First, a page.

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One Of Separated-At-Birth Triplets In New Documentary From Westchester

From left: Edward Galland, David Kellman and Robert Shafran of Scarsdale. Photo Credit: YouTube
Tim Wardle, director of "Three Identical Strangers," which opens on Friday, June 29 at the U.S. Documentary Competition of the 2018 Sundance Film Festival.
Tim Wardle, director of "Three Identical Strangers," which opens on Friday, June 29 at the U.S. Documentary Competition of the 2018 Sundance Film Festival. Video Credit: Sundance Institute

If you don't have time to go see the brand-new documentary, you will definitely want to read more about it. It's a complex, fascinating story that chronicles a long journey for each of three triplets separated at birth, including one from Westchester.

"Three Identical Strangers" opens on Friday, June 29, as chronicled in multiple news reports, including this one. 

When 19-year-old Robert Shafran drove from his home in Scarsdale to the Catskills for his first day at Sullivan Community College in 1980, he was shocked to find that everyone already knew and adored him, according to this story in the New York Post. 

"Welcome back," SUNY Sullivan classmates reportedly proclaimed.

A fellow student then asked if Shafran was adopted, telling him he had a twin.

The student was a friend of Edward Galland, who dropped out of the community college the year before. He knew Galland had been adopted, so he called him: Shafran was shocked to hear a voice just like his on the phone and couldn’t wait to meet his newfound brother.

Shafran and the student drove to Long Island the same day to meet Galland, who lived with adoptive parents. Shafran saw his own face staring back at him: “It was like everything faded away, and it was just me and Eddy," he says in the documentary.

A few months later, Queens College student David Kellman saw a news story about the reunited twins and recognized his own face in the photos.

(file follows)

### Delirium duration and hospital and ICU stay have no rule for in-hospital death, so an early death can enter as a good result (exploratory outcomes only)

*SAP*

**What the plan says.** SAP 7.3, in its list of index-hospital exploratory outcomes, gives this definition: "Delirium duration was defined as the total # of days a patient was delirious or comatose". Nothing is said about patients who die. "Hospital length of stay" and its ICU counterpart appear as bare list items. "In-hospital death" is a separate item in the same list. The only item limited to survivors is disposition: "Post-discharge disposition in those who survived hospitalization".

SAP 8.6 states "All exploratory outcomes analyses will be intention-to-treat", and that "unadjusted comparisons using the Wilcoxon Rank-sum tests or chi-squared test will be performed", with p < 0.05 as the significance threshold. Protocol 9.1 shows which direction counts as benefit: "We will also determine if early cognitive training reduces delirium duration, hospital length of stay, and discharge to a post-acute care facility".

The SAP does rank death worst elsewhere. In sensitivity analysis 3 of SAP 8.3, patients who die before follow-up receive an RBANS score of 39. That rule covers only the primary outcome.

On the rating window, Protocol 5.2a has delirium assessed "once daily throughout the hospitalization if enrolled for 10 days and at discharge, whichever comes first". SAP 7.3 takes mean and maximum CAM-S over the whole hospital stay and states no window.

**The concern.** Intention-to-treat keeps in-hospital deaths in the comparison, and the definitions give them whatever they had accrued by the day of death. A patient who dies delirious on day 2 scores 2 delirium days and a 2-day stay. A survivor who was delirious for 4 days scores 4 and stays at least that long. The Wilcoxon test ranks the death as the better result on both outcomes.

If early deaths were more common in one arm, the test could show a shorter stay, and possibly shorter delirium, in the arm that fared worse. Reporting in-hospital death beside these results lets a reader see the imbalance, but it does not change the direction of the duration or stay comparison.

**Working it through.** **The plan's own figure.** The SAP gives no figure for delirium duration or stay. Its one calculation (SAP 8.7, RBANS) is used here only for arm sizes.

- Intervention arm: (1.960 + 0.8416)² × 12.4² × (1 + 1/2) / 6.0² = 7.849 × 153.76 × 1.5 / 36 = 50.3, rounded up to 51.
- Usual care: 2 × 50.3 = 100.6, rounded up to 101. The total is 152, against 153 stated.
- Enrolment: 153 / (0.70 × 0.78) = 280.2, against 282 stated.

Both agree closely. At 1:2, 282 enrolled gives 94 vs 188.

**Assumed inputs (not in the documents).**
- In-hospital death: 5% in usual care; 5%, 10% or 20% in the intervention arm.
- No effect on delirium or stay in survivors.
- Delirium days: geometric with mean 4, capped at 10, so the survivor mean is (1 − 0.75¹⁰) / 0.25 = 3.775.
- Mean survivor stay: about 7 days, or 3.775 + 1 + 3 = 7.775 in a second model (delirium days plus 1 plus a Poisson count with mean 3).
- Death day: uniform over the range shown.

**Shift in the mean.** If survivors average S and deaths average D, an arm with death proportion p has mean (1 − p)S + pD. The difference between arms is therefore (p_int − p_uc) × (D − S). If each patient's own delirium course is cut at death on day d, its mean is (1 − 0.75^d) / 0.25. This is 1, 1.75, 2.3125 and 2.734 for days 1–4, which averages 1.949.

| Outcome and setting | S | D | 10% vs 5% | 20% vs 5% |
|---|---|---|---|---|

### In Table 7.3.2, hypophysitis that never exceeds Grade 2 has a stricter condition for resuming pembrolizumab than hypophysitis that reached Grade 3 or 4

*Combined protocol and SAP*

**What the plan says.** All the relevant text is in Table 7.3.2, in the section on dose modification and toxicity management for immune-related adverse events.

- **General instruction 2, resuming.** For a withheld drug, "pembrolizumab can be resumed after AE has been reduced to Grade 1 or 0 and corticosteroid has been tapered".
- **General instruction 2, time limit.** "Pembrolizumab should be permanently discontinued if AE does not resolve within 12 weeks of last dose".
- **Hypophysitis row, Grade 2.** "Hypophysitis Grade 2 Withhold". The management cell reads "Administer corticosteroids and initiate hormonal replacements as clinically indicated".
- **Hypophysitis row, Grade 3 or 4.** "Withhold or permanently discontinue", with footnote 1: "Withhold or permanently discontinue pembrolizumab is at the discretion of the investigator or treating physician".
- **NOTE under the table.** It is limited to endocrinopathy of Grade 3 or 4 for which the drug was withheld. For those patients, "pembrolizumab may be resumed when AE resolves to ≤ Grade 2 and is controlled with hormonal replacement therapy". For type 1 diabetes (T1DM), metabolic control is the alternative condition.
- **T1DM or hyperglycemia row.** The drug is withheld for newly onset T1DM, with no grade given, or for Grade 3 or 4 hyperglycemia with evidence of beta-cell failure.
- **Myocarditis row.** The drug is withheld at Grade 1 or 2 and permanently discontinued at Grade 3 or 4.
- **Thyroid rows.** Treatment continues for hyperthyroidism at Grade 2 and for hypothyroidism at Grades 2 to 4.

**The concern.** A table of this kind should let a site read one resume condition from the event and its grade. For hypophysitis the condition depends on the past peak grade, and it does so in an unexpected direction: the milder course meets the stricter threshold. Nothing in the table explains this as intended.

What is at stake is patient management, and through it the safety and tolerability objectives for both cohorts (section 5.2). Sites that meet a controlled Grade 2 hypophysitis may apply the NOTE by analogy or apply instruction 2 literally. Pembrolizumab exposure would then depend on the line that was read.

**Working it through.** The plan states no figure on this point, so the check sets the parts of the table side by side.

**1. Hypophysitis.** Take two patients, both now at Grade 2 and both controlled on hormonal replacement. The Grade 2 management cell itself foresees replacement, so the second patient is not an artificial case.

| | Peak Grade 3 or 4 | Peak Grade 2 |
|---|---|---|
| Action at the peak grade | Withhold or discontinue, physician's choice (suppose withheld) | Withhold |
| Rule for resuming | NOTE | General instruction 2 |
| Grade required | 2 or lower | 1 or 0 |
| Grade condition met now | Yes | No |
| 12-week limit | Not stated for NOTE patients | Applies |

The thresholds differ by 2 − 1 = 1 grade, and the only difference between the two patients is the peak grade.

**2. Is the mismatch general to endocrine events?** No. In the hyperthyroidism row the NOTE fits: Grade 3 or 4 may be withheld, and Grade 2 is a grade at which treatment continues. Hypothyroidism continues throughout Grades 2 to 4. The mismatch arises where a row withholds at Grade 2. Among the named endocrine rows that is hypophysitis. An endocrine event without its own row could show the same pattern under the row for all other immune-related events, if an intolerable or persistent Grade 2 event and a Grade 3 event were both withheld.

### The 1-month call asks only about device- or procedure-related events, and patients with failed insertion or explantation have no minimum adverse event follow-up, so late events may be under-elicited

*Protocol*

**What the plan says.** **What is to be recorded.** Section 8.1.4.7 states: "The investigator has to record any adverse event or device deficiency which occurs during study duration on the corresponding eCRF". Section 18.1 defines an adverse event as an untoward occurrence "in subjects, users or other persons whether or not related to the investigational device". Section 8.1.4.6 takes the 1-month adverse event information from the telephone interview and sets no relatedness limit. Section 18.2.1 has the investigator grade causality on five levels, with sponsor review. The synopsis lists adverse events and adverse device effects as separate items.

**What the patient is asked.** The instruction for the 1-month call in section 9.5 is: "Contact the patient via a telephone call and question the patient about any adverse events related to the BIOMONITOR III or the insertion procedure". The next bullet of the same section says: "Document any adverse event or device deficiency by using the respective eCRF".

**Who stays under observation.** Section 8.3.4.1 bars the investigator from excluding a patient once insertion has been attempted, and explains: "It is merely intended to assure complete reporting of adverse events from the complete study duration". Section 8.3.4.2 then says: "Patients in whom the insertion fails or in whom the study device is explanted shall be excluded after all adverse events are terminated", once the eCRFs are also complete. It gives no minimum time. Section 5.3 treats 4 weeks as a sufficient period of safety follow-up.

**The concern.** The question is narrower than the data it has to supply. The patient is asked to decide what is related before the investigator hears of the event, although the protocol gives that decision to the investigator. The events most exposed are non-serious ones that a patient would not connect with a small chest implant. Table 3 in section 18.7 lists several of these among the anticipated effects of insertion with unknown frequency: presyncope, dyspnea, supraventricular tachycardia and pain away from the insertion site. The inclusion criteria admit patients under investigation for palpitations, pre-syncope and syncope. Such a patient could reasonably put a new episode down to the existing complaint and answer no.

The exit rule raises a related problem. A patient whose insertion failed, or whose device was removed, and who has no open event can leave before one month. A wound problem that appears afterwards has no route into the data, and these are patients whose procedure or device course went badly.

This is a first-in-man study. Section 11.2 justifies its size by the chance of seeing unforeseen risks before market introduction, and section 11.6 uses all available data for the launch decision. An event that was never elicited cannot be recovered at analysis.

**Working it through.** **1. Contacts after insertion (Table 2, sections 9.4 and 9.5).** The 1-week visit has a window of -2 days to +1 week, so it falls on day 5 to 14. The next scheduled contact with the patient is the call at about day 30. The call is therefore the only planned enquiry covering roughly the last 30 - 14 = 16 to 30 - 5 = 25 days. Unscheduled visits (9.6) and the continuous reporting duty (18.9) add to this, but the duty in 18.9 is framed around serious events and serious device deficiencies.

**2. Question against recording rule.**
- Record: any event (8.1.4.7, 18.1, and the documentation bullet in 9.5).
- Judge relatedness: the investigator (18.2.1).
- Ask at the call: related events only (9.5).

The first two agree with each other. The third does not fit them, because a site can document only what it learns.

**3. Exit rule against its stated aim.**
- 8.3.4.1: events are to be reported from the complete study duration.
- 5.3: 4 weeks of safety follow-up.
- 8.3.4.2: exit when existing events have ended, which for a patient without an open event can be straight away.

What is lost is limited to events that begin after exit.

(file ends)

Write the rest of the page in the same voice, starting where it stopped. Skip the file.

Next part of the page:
“Three Identical Strangers” chronicles an unbelievable reunion of siblings separated near birth: Their journey is even more shocking once they discover they were part of a secret, decades-long psychological experiment that controlled their fate.

The three boys were born to a teenage girl on July 12, 1961, at Hillside Hospital in Queens. 

Split up at six months old by a now-defunct Manhattan adoption agency, the triplets were raised within 100 miles of one another. None of the new parents were told their adopted boy had brothers. For the first 10 years of their lives, the siblings each were visited by research assistants led by a child psychologist who worked closely with Sigmund Freud’s daughter.

The prominent psychologist's study of "nature versus nurture," first revealed by New Yorker writer Lawrence Wright, involved separating an unknown number of twins and triplets at birth and placing them with families of varied economic backgrounds. 

The triplets brothers were placed with families who were upper middle class (Shafran), middle class (Galland) and working class (Kellman). 

Additional news coverage of the amazing documentary can be read here as well as by clicking here.

A trailer for the new film, which is being screened at the Sundance Film Festival, can be viewed by clicking here. 

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